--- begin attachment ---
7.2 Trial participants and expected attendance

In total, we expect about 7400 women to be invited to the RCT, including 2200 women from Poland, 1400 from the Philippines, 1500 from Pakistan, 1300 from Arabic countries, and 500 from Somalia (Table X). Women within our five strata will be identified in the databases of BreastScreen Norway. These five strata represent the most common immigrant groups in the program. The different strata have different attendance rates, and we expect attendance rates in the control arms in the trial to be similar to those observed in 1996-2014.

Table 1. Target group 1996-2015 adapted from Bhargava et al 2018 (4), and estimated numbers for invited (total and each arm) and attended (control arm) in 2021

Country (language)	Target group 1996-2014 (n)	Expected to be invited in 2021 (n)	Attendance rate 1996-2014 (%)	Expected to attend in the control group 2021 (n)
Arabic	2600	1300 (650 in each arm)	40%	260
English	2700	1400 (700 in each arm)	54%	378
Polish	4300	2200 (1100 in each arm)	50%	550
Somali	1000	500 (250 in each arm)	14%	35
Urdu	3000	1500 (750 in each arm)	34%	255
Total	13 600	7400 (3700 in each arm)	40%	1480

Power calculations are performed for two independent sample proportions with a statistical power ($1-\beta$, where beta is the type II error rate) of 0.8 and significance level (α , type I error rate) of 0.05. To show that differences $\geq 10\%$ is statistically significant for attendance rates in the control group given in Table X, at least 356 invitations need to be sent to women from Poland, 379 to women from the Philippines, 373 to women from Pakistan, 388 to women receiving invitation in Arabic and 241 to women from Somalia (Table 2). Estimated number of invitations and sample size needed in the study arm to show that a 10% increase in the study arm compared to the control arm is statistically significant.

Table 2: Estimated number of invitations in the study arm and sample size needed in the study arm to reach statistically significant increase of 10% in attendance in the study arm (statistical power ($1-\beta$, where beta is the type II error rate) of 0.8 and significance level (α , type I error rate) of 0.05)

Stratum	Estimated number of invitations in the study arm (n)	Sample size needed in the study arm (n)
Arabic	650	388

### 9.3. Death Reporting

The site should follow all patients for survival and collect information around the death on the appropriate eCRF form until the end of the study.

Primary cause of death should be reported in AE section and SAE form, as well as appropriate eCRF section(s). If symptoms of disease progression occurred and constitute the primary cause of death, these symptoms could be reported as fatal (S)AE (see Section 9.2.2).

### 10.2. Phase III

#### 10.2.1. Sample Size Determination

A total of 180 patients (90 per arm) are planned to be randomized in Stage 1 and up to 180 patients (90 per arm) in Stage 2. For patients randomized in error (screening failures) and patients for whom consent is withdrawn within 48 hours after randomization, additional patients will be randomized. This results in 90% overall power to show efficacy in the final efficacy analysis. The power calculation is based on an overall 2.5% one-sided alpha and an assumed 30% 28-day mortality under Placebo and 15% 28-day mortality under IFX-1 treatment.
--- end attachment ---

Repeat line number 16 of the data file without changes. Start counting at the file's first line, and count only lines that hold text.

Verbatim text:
The site should follow all patients for survival and collect information around the death on the appropriate eCRF form until the end of the study.